In a fiery editorial published Tuesday under the headline, "Recognize conspiracies: some People's Liberation Army (PLA) officials are wavering in stance," military newspaper the PLA Daily called on officials to remain faithful to the Communist Party of China (CPC) and keep a sober mind about attempts from "international opposition forces" to split the country by advocating command of the army by the State instead of the Party.
"For a while, there have been calls for a non-political, non-partisan military led by the State," the newspaper said. "As the Party's officials, we must resolutely follow the orders of the CPC Central Committee, the CPC Central Military Commission and Chairman Hu (Jintao)."
This is not the first time the PLA Daily and other official publications have lashed out against military nationalization.
On March 19, the country's flagship military newspaper called for "resolute resistance against the wrong concept of military nationalization." In March and June last year, the newspaper respectively quoted military officials based in Shenyang, Liaoning Province, and Li Jinai, director of the PLA's General Political Department, as refuting military nationalization.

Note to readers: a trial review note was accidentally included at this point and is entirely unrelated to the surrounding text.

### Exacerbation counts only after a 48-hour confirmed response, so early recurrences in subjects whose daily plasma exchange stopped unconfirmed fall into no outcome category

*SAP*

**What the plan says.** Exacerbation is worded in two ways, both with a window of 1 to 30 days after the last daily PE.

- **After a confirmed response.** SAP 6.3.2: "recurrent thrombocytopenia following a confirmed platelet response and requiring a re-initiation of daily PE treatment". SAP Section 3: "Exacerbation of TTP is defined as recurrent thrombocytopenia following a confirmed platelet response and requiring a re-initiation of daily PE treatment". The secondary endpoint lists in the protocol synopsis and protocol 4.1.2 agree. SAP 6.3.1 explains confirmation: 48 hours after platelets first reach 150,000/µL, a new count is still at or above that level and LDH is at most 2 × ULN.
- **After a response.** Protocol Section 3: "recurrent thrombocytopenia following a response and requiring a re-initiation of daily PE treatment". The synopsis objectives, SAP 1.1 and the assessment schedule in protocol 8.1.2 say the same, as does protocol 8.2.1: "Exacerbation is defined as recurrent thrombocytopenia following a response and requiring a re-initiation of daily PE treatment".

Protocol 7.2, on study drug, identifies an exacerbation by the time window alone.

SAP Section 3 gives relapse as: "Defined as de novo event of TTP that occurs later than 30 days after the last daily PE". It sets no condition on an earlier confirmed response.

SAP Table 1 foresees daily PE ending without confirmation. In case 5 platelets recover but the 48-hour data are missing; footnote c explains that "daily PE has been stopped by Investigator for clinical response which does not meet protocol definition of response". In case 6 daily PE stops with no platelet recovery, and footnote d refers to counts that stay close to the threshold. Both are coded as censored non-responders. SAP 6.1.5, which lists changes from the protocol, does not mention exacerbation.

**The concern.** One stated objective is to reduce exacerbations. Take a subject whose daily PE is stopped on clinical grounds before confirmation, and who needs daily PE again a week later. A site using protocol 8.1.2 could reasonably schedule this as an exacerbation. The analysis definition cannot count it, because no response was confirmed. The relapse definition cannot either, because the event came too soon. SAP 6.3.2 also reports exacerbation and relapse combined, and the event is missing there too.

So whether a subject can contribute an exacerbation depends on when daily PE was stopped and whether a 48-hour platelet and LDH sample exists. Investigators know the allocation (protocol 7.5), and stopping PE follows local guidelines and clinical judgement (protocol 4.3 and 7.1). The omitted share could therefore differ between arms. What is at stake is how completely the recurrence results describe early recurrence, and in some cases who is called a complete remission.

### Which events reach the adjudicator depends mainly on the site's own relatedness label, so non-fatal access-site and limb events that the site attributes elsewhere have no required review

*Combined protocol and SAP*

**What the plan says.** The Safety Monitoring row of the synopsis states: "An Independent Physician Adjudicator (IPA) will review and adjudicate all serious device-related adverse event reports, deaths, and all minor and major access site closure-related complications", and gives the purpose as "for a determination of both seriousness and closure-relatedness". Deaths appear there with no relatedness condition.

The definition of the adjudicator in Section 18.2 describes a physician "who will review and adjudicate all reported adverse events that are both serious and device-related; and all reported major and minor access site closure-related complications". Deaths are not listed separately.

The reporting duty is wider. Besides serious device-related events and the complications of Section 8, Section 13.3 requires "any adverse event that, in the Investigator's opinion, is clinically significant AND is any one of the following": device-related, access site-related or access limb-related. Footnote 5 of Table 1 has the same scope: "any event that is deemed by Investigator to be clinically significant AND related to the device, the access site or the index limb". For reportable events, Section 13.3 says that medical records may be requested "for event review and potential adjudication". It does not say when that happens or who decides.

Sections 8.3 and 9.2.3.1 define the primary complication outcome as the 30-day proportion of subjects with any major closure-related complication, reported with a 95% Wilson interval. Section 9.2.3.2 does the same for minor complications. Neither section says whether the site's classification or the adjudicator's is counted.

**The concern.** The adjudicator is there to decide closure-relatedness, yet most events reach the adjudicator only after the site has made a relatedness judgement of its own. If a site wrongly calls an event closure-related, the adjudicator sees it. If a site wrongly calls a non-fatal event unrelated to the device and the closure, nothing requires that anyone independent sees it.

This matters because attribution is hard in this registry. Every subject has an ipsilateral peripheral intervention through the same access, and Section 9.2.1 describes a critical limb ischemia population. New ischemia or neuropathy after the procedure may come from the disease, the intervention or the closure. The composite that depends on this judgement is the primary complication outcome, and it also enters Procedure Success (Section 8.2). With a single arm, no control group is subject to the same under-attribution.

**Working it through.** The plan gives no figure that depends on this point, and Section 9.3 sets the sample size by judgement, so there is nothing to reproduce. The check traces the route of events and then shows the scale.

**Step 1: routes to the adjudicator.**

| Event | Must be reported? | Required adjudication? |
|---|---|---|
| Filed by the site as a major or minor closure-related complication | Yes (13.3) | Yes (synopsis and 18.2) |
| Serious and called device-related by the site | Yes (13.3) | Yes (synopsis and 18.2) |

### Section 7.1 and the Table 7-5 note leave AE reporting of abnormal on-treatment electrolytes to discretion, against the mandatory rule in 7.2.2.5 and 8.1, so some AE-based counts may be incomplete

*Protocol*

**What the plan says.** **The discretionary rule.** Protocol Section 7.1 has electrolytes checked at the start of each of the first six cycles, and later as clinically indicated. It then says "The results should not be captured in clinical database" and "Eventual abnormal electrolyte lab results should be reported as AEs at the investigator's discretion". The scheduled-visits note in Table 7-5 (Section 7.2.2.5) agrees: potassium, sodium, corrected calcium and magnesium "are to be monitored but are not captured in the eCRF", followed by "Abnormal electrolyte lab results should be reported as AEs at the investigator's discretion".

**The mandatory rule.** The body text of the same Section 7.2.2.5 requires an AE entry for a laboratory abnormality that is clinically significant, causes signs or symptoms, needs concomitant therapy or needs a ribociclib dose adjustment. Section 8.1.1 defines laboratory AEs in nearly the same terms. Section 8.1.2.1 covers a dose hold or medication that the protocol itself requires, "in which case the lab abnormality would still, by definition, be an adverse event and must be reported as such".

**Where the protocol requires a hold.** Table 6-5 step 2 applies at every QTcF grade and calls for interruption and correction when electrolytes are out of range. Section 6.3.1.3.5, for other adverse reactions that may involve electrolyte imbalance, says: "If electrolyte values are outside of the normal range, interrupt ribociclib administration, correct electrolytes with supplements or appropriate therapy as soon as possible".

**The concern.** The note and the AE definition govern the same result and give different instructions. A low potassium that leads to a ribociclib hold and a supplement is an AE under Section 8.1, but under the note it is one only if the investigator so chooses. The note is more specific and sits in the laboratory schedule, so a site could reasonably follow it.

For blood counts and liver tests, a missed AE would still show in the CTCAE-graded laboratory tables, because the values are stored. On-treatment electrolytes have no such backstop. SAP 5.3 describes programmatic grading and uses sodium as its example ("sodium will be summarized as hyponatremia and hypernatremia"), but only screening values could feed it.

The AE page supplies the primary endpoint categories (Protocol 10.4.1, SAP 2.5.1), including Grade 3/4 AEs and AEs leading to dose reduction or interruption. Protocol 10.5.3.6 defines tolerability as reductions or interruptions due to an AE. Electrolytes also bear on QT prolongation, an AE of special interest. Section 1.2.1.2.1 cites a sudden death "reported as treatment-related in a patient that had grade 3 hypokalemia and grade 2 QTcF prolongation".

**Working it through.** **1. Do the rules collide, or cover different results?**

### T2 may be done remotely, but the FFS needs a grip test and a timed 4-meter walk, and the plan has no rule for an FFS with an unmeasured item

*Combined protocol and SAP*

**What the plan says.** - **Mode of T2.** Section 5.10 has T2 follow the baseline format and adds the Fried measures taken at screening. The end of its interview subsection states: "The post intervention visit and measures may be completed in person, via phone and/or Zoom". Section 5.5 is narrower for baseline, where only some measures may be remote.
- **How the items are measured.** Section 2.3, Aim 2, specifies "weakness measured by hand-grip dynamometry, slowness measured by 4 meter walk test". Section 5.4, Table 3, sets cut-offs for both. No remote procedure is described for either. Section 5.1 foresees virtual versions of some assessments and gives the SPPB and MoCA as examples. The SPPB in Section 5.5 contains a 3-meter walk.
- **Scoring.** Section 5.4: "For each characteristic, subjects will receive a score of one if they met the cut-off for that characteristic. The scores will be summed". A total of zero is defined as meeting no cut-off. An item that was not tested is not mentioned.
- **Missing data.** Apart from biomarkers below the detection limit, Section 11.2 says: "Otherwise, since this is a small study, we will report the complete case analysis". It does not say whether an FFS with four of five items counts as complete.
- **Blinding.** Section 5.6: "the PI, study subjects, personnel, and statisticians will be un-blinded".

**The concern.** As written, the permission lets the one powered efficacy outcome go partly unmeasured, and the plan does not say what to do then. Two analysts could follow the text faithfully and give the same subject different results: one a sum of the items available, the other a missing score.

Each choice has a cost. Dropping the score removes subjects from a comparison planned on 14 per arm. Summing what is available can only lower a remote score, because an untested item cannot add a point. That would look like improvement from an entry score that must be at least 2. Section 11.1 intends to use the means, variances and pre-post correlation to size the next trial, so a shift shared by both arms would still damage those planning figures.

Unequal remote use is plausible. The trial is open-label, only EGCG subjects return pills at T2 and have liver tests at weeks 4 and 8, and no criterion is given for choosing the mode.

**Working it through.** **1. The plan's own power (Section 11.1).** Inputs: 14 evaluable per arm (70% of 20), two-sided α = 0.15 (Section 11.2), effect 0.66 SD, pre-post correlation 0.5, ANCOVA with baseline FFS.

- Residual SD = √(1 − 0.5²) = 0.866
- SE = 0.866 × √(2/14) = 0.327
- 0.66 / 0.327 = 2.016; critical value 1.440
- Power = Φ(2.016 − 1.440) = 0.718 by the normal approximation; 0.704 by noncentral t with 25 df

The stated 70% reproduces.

Opposition to military nationalization flared up in 2002, when Zhang Wannian, then vice chairman of the Central Military Commission, stressed the Party's absolute command over the armed forces.
But the PLA Daily's editorial this week was one of the rare acknowledgements of waning faith among some "leading officials of various levels" toward the Party. The editorial did not name officials suspected of supporting nationalization, nor did it explain details of any individual cases.
A military expert and professor at the PLA National Defense University, who spoke to the Global Times on condition of anonymity, said that the PLA Daily's warning was likely triggered by "foreign hostile forces" being more vocal in challenging the CPC's role ahead of the 18th CPC National Congress to be held later this year.
Battleground for debate
Online debate about military nationalization has heated up lately, with many opponents of the idea stressing such a move could harm the country and people's interests.
Kong Qingdong, a professor at Peking University, said on his microblog that supporters of military nationalization are seeking to "privatize" the army. The PLA has been the armed forces of the country and its people since the founding of the People's Republic of China in 1949, and is currently "the most advanced national army led by the Party," Kong wrote.
Aside from social commentators and pundits, ordinary Web users have also rejected the idea of military nationalization. "We've criticized corruption within the government and military, but have never had to think of a domestic military confrontation that could split our motherland," said a Weibo microblogger named "Guima Six Seven."